“Art reflects historical change. Today, anything can be a piece of art. Time will tell how true this is. It is the viewer's communication with themselves,” Olga Sviblova said adding that people have developed a dependence on information and news, so there is even the “Internet art” now. It is up to us what art is and what isn’t, so a good artist is determined by our ability to read their message. Today the world has entered a conceptual race, and we live in an era of great change, the art historian believes. “Art today has no boundaries because civilization has changed. But the most important thing remains – we have emotions, and they are the same as ever. We do not know where we are going, but we know that online has become our second life,” the speaker summed up.
Mikhail Kazinik – art historian, violinist, writer, poet, educator, cultural analyst, philosopher, director, author and host of musical and art history programs, and popularizer of classical music – also talked about the power of art. According to the speaker, to read books, one must first get firsthand knowledge at school and university. Words have power if they are creative and unpredictable, and readers can even hear the musicality of syllables in classic writings. “It is important what books we read and at what level. We must keep in our hearts humanitarian thoughts, light, goodness and beauty. This way the advent of technology will not be so scary,” Mikhail Kazinik said.
Portrait photographer, traveler, author of the Alchemical Portrait project Valery Latypov spoke about his dream: “I would like everyone to be able to see the beauty in themselves and other people. I want everyone to realize that they are beautiful in the first place.” He has traveled to more than 25 countries, where he photographed people and shared his impressions. “Even where life is difficult, people can be full of the moment and full of life; their eyes can shine and there is depth to them. Beauty has nothing to do with the place they live in, but it is visible when people live their lives openly and confidently,” the photographer said. We always remember emotional events. “It is important to harmonize your mind with your consciousness and not compare yourself with others, to be versatile – it will help live a full life,” he said.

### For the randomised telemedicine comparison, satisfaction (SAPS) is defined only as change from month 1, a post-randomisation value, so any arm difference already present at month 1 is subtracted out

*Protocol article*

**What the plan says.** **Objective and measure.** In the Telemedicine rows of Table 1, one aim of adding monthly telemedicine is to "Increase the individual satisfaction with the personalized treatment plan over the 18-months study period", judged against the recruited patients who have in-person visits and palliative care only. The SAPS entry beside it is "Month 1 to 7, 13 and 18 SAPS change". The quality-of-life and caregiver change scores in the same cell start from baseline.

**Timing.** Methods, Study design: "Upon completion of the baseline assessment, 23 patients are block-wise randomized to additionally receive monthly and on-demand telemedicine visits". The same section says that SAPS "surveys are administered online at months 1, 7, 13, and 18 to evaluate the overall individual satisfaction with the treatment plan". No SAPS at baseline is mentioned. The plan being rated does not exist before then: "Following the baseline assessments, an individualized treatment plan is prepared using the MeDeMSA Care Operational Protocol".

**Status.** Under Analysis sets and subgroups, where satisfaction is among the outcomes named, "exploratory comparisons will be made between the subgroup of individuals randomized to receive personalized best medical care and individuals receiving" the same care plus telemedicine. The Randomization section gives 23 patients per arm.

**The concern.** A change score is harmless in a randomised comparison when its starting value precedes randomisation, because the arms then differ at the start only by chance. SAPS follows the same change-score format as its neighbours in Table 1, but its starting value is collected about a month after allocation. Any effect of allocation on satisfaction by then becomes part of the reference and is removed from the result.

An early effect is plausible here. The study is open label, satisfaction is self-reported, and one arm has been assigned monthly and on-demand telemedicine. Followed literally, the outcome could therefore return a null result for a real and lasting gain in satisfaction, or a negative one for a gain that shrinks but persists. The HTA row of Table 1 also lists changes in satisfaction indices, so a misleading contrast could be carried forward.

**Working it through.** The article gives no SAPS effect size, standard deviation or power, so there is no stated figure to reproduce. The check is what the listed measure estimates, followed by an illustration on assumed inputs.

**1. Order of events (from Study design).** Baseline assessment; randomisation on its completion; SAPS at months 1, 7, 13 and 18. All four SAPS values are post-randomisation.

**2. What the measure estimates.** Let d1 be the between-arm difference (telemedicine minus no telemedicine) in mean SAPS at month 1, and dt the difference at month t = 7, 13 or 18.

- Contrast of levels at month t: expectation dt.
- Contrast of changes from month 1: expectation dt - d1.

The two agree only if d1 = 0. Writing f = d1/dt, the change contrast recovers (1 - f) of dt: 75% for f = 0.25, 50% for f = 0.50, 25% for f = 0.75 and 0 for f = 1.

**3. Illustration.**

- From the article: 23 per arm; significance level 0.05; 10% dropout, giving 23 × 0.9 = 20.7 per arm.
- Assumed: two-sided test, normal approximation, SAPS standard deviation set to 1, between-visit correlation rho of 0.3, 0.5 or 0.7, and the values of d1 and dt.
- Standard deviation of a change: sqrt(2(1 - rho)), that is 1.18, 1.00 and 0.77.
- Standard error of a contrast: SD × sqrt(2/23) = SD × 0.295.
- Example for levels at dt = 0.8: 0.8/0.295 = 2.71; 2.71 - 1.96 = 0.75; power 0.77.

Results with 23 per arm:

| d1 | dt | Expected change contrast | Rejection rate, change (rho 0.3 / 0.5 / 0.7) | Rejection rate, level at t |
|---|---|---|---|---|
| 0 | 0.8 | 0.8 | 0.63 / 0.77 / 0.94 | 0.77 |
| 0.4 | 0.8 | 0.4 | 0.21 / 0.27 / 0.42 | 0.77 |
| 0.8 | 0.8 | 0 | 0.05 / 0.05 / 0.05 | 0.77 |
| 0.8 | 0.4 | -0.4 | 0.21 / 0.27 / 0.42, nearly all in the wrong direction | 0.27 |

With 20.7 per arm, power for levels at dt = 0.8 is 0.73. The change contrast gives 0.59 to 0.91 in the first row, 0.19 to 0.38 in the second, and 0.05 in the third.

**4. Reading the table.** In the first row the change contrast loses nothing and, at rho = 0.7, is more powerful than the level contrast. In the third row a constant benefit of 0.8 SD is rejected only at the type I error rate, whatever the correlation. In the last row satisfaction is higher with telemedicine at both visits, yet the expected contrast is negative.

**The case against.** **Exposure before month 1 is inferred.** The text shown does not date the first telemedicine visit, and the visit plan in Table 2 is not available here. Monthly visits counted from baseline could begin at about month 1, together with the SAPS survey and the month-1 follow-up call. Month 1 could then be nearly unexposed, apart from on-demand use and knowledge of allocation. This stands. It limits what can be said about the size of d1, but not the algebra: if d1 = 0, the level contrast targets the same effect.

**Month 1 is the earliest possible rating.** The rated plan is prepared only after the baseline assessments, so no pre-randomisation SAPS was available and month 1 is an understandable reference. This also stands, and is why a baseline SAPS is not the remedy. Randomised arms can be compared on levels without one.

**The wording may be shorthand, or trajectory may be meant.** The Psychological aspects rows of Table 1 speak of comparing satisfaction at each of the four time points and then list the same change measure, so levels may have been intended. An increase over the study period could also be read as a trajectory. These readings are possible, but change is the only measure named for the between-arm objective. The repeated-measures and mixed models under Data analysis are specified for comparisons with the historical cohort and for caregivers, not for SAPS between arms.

Universal problems and first aid
Alexei Starkov – instructor of the Russian Union of Rescuers, resuscitator, head of the department for training aeromedical teams, and teacher at the Russian Center for Disaster Medicine – promotes raising universal competence in first aid. He reminded the audience how important it is for everyone to be prepared and competent to be able to behave properly with a victim of an accident, without relying on others. First, one needs to make sure that the victim is safe and not bleeding and then call the ambulance (by dialing 103 or 112). In case the affected person is unconscious, check their vital signs and breathing. More than 20,000 people die in traffic accidents every year in Russia; a quarter of them could have survived with first aid, the speaker said. Very simple skills work in difficult situations, Alexei Starkov said, so he and his team do first aid training through special quests.